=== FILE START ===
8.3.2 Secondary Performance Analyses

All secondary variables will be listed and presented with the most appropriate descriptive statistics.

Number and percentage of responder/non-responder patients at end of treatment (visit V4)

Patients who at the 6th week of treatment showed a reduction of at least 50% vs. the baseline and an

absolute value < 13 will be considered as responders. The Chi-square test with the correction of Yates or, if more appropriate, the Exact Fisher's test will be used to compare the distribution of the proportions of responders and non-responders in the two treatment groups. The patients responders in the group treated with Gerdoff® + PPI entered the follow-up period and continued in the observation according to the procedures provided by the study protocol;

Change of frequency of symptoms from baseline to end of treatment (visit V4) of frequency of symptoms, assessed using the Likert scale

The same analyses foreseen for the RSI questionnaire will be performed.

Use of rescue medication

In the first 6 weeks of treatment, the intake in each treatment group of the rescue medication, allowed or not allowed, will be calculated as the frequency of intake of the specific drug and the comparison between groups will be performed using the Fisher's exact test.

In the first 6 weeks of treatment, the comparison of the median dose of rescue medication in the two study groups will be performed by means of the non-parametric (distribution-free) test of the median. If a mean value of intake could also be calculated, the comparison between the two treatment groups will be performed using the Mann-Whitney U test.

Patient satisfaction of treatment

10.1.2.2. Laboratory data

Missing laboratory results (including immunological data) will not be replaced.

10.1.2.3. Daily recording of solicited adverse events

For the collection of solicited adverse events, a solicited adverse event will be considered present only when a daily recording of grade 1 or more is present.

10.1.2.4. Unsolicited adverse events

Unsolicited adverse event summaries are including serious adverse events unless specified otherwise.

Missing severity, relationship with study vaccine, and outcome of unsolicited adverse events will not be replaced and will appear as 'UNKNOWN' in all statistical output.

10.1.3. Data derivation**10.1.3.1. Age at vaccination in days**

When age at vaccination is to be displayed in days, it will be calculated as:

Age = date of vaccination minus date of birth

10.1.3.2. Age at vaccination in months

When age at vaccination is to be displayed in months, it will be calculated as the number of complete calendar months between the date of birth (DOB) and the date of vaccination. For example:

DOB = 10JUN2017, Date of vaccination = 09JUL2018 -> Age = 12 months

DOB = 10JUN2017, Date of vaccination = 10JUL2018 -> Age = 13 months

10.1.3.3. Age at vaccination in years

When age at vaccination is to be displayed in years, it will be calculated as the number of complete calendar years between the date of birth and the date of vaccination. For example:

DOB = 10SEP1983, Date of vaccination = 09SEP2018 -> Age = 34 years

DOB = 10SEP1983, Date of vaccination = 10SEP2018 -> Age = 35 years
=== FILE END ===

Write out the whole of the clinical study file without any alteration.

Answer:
8.3.2 Secondary Performance Analyses

All secondary variables will be listed and presented with the most appropriate descriptive statistics.

Number and percentage of responder/non-responder patients at end of treatment (visit V4)

Patients who at the 6th week of treatment showed a reduction of at least 50% vs. the baseline and an

absolute value < 13 will be considered as responders. The Chi-square test with the correction of Yates or, if more appropriate, the Exact Fisher's test will be used to compare the distribution of the proportions of responders and non-responders in the two treatment groups. The patients responders in the group treated with Gerdoff® + PPI entered the follow-up period and continued in the observation according to the procedures provided by the study protocol;

Change of frequency of symptoms from baseline to end of treatment (visit V4) of frequency of symptoms, assessed using the Likert scale

The same analyses foreseen for the RSI questionnaire will be performed.

Use of rescue medication

In the first 6 weeks of treatment, the intake in each treatment group of the rescue medication, allowed or not allowed, will be calculated as the frequency of intake of the specific drug and the comparison between groups will be performed using the Fisher's exact test.

In the first 6 weeks of treatment, the comparison of the median dose of rescue medication in the two study groups will be performed by means of the non-parametric (distribution-free) test of the median. If a mean value of intake could also be calculated, the comparison between the two treatment groups will be performed using the Mann-Whitney U test.

Patient satisfaction of treatment

10.1.2.2. Laboratory data

Missing laboratory results (including immunological data) will not be replaced.

10.1.2.3. Daily recording of solicited adverse events

For the collection of solicited adverse events, a solicited adverse event will be considered present only when a daily recording of grade 1 or more is present.

10.1.2.4. Unsolicited adverse events

Unsolicited adverse event summaries are including serious adverse events unless specified otherwise.

Missing severity, relationship with study vaccine, and outcome of unsolicited adverse events will not be replaced and will appear as 'UNKNOWN' in all statistical output.

10.1.3. Data derivation**10.1.3.1. Age at vaccination in days**

When age at vaccination is to be displayed in days, it will be calculated as:

Age = date of vaccination minus date of birth

10.1.3.2. Age at vaccination in months

When age at vaccination is to be displayed in months, it will be calculated as the number of complete calendar months between the date of birth (DOB) and the date of vaccination. For example:

DOB = 10JUN2017, Date of vaccination = 09JUL2018 -> Age = 12 months

DOB = 10JUN2017, Date of vaccination = 10JUL2018 -> Age = 13 months

10.1.3.3. Age at vaccination in years

When age at vaccination is to be displayed in years, it will be calculated as the number of complete calendar years between the date of birth and the date of vaccination. For example:

DOB = 10SEP1983, Date of vaccination = 09SEP2018 -> Age = 34 years

DOB = 10SEP1983, Date of vaccination = 10SEP2018 -> Age = 35 years